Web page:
You may remember the bright open space where eclectic food was served and surreal photographs of its origins hung on the walls so as to recreate the moment the dishes were first discovered. A London cafe that brought the world outside the city to you as you sat beneath the tall windows overlooking the colourful Neil’s Yard in Covent Garden. An eatery started by two travelling foodies who quite characteristically called it The World Food Café. The cafe has since closed, but the cookbook remains. As an avid reader of cookbooks and slightly haphazard cook, here’s my review.
The recipes span the globe with chapters on The Middle East & Africa; India, Nepal & Sri Lanka; Southeast Asia & China; and The Americas. It’s all the traditional culinary fare that Chris and Carolyn Caldicott came across while exploring these continents. Years of travelling were made all the more interesting by the fact that both husband and wife are devout vegetarians. They chose to mix up traditional vegetable dishes with carefully adapted ones that were originally meat-based.
Each chapter starts with an introduction to the region; a sensitive insight into the history, geography and culture of each place. Chris Caldicott’s photography sets the scene on every page – a collection of striking images from spectacular places. So after sifting through the stories and professional snapshots from across the world, it was a case of the proof of the pudding was in the cooking.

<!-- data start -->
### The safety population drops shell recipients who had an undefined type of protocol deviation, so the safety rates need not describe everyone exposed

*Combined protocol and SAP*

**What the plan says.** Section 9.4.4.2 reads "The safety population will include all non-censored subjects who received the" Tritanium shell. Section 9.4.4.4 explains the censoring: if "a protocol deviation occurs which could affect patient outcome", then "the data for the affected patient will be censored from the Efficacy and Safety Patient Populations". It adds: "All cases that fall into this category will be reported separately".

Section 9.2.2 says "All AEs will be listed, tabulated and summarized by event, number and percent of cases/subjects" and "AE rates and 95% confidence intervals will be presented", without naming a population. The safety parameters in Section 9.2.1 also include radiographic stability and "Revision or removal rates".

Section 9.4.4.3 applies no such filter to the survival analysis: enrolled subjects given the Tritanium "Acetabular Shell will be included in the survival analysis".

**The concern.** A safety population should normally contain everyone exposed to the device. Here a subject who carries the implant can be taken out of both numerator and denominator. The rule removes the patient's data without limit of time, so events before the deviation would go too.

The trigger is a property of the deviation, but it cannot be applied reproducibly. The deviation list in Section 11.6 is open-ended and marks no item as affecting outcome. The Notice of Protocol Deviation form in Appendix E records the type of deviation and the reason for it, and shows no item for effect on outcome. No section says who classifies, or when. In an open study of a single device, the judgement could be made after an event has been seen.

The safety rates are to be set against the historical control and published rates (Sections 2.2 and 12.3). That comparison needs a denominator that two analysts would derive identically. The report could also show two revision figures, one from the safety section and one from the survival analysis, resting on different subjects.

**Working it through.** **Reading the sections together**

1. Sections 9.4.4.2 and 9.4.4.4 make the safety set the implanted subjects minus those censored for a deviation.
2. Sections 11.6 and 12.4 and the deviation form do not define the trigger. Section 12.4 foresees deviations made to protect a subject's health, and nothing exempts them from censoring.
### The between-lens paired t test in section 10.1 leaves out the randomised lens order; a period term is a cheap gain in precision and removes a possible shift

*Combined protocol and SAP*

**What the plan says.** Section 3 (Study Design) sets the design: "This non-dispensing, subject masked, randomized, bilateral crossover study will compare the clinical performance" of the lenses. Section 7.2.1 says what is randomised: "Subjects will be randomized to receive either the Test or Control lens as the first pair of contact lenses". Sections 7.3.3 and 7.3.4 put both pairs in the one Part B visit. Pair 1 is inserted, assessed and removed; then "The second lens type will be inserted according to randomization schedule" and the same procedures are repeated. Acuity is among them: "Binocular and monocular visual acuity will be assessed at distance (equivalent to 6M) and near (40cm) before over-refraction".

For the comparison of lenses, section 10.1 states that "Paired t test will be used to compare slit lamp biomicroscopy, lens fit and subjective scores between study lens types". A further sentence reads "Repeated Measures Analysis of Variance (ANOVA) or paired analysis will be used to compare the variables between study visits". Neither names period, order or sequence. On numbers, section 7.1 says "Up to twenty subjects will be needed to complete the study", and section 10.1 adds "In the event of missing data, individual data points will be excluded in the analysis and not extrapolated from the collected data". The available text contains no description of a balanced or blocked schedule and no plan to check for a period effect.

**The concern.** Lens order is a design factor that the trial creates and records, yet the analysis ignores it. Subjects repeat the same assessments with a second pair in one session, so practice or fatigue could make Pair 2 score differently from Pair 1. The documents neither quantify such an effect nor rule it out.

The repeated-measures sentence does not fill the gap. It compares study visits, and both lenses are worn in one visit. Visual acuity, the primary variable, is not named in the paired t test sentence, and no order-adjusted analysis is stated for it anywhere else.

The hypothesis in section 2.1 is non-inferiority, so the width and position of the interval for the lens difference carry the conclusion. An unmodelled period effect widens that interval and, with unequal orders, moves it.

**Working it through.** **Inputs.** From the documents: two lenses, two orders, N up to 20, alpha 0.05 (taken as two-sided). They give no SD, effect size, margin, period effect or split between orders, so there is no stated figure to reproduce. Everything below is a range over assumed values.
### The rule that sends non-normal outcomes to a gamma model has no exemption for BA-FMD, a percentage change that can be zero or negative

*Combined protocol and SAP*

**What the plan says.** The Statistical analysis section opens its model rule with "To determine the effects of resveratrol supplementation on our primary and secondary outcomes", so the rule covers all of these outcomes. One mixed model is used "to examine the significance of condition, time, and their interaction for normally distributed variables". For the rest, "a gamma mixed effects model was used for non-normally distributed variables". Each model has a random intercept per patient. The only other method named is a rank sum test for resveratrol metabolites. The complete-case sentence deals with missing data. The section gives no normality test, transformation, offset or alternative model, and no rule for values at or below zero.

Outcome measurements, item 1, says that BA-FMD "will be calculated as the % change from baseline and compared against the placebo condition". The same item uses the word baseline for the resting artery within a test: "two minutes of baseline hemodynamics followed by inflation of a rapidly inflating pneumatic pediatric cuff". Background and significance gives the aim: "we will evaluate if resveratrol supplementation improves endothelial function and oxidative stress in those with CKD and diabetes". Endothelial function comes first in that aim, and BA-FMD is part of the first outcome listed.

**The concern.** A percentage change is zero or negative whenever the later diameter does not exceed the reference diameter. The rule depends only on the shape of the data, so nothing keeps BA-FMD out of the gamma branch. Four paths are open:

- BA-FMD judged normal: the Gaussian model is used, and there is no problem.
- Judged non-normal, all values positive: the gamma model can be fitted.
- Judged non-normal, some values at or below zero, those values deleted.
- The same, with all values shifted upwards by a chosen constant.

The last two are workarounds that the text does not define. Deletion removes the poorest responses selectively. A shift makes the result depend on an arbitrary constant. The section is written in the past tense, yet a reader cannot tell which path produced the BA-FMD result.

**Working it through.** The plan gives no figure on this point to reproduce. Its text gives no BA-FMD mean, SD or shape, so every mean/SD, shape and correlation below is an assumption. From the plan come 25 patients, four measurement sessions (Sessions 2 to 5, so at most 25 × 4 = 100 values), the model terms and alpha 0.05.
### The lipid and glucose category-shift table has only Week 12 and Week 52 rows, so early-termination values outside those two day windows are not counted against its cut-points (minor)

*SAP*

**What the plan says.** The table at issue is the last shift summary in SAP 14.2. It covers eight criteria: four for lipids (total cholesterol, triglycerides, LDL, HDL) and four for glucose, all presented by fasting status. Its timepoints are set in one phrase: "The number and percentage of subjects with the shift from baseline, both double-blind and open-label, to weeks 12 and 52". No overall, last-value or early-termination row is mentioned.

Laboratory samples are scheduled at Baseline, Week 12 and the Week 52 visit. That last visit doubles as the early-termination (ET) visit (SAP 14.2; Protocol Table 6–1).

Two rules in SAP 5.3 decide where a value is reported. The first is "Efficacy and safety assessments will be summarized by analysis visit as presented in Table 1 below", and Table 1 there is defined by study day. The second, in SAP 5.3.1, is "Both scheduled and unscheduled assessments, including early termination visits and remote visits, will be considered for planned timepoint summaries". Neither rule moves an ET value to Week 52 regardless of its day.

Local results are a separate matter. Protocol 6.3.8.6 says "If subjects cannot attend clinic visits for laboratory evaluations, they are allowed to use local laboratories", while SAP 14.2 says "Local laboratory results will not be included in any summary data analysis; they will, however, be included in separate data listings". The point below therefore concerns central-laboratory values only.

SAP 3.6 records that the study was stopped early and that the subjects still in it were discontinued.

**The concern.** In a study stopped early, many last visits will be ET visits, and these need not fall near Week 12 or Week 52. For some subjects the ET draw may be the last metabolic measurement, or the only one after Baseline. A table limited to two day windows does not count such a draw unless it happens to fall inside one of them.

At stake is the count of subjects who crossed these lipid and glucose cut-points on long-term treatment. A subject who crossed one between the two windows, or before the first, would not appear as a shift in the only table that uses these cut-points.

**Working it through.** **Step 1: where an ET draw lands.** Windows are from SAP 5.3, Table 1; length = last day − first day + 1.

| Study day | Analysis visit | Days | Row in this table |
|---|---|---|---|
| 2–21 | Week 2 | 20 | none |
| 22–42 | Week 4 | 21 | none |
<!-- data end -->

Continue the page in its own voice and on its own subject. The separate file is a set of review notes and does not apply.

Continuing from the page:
A dal fry dish from Northern India seemed a good starter. The lentils, chillies, ginger, cloves, mustard and cumin seeds, coriander and turmeric are all easy enough to toss in a basket at the supermarket, but the ghee listed in the ingredients was to be Googled. But luckily easy substitutes, butter or sunflower oil, are listed too. A conversational set of instructions explains exactly what to expect, from adding a little more water to the minor danger of popping mustard seeds. The dal turned out edible and completely wonderful. An authentic taste of India put together in my very own galley kitchen!
I then moved on to making the rest of dinner with chana butura - chickpeas in a thick spicy gravy with deep fried bread, which is described as “a popular fast food dish in Bombay cafes”. And for dessert, the pièce de résistance: the secret recipe of The World Food Café’s beloved French chocolate cake. A decadent insert seeing as most countries covered in the book traditionally have fruit for dessert, but a culinary triumph none-the-less.
The Caldicotts decided to close the café after 20 years and it has since morphed into the Wild Food Café, in the new restaurateur’s tribute to the building’s past life. This freed up the couple for further travelling and the compilation of a second cookbook. The popular Covent Garden café's legacy lives on with this genuinely fabulous cookbook. It's definitely one to try at home.
Read about vegetarian travel here with my Top 5 Travel Tips For The Nutritionally Alternative.
Have you tried any of these recipes? We would love to know which one, so send us a message on our facebook page or in the comment box below.